This study found that the average CFUs obtained from tissues pretreated by MH in every model were higher than that pretreated by DC and MM, which is basically consistent with the results of Sylvio Redanz et al [11]. The DTT and SF were also performed in this study because previous reported that the DTT can homogenize tissues and facilitate microorganisms release from tissue samples [7], and the application of SF was reported to break the biofilm on the surface of a prosthesis and thus promote bacteria release [13,14,15,16]. And we showed that DTT’s ability to facilitate bacteria release from infectious tissues was similar to that of MH, while SF’s ability to promote bacteria release from tissues was not as good as that of MH and DTT. In the internal infection model, only MH could facilitate bacteria release, and DTT did not show this role, which was similar to MM and SF. All above results demonstrated that MH had the best effect on high microbial yield from tissues of various models.

Finally, tissue specimens collected from PJI patients who was diagnosed according to MSIS criteria were pretreated by MH, MM, DTT, SF and DC. And the results were consistent with the infectious pork tissues. The number of colonies obtained from tissues pretreated by MH was significantly higher than that pretreated by other methods, which further confirms the superiority of MH under clinical conditions. This was also consistent with the reports of Mohamed Askar and Sylvio Redanz [6, 11].

It is worth noting that tissue sample processing takes longer time and more tedious than synovial fluid, false positive induced during this process were also a concern. This study showed that there were no false positive culture results in the negative control samples pretreat by MH and DTT. The reason might be that, when tissues were pretreated by MH and DTT, the samples were basically sealed during the whole process, while samples were exposed to the air when pretreated by MM and thus contaminations might be induced.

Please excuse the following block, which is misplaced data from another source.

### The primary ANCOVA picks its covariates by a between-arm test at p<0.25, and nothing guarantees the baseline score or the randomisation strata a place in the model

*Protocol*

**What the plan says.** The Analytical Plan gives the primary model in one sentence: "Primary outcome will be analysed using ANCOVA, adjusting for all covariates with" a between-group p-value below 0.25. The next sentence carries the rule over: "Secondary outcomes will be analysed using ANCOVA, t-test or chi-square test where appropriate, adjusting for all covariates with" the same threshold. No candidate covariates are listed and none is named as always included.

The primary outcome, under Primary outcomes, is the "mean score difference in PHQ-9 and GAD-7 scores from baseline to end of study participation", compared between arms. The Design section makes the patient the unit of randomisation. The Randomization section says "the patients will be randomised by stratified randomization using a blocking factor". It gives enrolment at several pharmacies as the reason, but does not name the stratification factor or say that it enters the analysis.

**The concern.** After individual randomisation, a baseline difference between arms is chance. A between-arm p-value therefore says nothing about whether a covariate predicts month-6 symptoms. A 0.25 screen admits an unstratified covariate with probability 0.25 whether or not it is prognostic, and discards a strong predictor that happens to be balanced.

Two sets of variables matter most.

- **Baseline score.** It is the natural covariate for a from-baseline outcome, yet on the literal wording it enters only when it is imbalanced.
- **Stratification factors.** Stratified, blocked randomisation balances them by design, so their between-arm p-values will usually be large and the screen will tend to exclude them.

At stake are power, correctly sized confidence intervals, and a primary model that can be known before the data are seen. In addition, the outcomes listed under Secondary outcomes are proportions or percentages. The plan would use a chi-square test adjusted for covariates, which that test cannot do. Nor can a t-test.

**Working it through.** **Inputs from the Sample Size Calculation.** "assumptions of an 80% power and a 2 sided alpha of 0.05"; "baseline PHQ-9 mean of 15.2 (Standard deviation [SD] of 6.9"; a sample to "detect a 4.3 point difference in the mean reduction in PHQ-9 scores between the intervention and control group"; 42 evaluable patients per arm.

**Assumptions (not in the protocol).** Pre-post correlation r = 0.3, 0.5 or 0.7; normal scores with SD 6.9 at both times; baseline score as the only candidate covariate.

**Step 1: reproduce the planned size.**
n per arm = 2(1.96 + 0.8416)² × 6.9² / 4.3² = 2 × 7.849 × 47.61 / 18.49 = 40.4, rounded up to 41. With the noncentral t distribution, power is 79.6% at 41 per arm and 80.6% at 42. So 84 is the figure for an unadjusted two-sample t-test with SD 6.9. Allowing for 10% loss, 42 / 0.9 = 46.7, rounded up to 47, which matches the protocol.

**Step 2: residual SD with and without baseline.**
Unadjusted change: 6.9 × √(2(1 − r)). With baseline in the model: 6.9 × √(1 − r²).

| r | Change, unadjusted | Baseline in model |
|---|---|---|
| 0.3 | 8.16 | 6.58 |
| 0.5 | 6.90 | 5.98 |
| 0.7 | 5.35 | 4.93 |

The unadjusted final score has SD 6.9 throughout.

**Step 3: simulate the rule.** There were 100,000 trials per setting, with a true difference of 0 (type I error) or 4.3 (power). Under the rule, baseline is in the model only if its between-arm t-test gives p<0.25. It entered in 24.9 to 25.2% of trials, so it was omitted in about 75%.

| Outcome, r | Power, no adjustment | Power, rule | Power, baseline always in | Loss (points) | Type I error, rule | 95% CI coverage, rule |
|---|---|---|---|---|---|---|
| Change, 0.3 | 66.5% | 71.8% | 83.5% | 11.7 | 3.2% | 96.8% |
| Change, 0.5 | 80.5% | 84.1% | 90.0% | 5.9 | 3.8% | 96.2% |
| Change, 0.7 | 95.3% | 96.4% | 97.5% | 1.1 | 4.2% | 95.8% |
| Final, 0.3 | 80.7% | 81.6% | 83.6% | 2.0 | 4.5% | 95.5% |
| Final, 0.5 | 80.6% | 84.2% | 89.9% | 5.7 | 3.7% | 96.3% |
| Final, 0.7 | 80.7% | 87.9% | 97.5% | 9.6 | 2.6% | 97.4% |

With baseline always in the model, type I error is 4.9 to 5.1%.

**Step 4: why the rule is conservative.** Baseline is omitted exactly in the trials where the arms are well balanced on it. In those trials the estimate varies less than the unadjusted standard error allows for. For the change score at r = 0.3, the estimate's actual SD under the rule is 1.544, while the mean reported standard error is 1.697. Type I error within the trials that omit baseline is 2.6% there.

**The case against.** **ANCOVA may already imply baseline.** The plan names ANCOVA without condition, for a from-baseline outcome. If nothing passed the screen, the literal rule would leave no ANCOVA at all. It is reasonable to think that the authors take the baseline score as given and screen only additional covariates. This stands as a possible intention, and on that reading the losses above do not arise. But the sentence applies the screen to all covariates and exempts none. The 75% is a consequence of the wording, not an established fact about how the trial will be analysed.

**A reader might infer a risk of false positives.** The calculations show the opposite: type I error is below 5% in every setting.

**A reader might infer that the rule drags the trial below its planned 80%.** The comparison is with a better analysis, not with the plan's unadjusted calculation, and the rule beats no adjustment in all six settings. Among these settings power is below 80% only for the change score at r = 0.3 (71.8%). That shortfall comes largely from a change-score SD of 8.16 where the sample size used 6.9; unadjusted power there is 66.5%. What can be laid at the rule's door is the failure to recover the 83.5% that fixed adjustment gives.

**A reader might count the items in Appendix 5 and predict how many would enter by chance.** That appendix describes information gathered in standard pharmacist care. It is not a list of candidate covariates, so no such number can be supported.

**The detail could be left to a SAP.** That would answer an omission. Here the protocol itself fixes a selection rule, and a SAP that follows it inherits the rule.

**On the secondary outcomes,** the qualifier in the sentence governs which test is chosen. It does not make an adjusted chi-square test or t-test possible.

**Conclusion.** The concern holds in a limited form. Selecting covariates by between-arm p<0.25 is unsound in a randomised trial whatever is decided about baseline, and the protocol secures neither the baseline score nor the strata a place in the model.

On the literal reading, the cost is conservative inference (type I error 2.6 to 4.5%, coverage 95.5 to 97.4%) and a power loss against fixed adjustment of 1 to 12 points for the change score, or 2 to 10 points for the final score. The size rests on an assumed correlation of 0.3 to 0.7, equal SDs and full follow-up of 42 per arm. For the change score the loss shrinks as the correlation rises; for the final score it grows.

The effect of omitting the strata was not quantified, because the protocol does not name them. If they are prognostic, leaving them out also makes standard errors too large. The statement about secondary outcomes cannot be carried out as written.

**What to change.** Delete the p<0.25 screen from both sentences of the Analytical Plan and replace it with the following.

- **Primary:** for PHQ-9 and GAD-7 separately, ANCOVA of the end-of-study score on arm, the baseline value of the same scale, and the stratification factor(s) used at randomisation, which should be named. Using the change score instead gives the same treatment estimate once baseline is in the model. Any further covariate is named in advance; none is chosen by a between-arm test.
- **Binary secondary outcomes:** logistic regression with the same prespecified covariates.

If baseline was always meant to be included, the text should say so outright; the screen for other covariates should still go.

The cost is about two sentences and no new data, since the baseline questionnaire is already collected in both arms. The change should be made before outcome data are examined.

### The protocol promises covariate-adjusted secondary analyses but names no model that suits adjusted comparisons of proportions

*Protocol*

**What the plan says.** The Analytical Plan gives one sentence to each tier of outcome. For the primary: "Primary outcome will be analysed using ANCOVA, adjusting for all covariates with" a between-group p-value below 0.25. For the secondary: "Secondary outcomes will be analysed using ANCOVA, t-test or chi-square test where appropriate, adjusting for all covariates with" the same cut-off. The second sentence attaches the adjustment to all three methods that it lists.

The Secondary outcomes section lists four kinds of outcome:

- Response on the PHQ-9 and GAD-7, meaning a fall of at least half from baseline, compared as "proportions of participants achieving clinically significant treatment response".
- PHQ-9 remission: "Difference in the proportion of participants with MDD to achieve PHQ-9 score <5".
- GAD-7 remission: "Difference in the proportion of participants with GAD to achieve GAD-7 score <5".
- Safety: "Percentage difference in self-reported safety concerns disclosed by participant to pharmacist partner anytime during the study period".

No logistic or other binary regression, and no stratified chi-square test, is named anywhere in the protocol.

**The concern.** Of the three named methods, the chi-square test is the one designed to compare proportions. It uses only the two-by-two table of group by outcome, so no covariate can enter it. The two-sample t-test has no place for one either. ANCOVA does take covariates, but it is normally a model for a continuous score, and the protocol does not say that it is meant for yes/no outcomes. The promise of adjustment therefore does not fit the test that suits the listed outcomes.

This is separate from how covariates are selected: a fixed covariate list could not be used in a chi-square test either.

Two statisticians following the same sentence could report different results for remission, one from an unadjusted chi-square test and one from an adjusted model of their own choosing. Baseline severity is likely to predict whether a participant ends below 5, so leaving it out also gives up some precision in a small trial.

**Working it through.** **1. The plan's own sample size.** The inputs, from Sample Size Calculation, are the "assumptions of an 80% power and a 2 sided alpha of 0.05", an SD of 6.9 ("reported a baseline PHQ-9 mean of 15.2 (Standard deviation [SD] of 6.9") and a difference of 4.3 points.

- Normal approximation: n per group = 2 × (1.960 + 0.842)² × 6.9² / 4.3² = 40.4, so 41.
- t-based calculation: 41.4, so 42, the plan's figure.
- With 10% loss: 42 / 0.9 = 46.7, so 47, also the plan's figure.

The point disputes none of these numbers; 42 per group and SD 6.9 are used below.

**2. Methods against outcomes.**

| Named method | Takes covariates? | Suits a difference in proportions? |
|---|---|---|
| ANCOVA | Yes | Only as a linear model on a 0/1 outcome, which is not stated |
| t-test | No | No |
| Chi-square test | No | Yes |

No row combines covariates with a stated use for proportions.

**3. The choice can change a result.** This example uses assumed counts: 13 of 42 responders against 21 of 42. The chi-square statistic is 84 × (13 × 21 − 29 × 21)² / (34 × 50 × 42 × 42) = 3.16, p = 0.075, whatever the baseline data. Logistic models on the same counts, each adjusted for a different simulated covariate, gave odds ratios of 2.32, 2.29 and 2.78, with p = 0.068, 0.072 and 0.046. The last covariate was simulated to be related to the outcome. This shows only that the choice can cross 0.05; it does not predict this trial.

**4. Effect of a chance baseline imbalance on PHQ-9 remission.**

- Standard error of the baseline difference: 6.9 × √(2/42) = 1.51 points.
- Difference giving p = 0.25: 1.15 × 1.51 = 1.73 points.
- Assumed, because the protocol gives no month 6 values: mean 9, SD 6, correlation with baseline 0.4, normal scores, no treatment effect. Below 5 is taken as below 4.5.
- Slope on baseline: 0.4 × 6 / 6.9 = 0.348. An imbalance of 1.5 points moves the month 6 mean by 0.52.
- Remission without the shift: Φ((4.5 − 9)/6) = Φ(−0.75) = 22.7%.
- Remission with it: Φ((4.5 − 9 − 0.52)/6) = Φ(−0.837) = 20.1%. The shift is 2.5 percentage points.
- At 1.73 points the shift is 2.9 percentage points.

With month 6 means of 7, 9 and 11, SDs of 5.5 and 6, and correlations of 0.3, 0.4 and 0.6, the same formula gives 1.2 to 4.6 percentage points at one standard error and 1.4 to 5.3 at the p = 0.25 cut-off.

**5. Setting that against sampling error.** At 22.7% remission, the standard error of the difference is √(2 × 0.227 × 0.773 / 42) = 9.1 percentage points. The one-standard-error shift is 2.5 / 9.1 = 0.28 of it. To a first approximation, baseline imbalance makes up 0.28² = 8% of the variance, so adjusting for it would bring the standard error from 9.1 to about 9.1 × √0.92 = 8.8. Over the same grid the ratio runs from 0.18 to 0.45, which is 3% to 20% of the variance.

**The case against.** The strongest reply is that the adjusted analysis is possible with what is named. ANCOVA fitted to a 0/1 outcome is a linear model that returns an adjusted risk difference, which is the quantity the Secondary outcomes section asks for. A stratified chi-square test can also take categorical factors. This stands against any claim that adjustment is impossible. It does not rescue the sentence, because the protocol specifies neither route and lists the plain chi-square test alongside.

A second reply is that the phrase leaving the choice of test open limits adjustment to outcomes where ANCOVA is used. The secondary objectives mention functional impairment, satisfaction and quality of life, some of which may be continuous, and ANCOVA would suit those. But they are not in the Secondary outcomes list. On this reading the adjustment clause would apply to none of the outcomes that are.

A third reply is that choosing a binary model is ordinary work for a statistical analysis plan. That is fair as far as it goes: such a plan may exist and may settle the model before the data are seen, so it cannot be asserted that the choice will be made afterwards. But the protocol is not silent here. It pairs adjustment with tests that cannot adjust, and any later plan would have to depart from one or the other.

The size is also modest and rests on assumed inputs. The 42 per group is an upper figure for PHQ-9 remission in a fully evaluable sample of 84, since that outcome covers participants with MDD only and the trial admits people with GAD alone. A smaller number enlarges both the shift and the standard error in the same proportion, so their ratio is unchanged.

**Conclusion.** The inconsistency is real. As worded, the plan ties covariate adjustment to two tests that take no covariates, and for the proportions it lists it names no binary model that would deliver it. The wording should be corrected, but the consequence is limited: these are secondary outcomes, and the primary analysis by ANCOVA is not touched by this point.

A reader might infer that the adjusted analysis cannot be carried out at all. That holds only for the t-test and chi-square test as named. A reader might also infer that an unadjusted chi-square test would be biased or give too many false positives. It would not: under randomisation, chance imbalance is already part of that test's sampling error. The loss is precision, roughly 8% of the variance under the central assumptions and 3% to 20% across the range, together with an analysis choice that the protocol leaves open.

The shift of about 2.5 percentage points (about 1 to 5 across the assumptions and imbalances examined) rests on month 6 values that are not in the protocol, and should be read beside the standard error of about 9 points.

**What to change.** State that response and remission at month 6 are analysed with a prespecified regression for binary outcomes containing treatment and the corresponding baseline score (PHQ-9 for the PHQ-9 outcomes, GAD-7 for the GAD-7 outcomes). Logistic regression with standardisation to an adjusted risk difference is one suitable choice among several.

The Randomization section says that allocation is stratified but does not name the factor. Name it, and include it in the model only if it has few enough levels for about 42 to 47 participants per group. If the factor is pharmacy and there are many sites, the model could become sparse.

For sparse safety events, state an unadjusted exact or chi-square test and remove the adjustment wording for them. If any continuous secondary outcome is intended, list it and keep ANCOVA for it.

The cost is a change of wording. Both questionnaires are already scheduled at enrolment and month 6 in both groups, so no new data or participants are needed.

There were some limitations in this study: 1) This study constructed infectious tissues model in vitro only by S. aureus, E. coli, and C. albicans, while other pathogens would also include in PJI, such as Mycobacterium tuberculosis and non-tuberculous mycobacteria, mycoplasma, etc.; 2) The purpose of this study was to evaluate the effect of different pretreatment methods on microbial yield, but it was impossible to determine their actual diagnostic efficiency in clinical practice, further investigation should be performed; 3) The study design was transversal, so it was insufficient to measure the effect. Further longitudinal study comparing the pre and post application steps of the proposed methods should be performed.

Conclusion

Mechanical homogenization and dithiothreitol could significantly facilitate bacteria released from tissues than sonificated, manual milling, and direct culture methods, which were recommended for tissues sample pretreatment in clinical, and potential improve the diagnostic efficiency of infectious disease.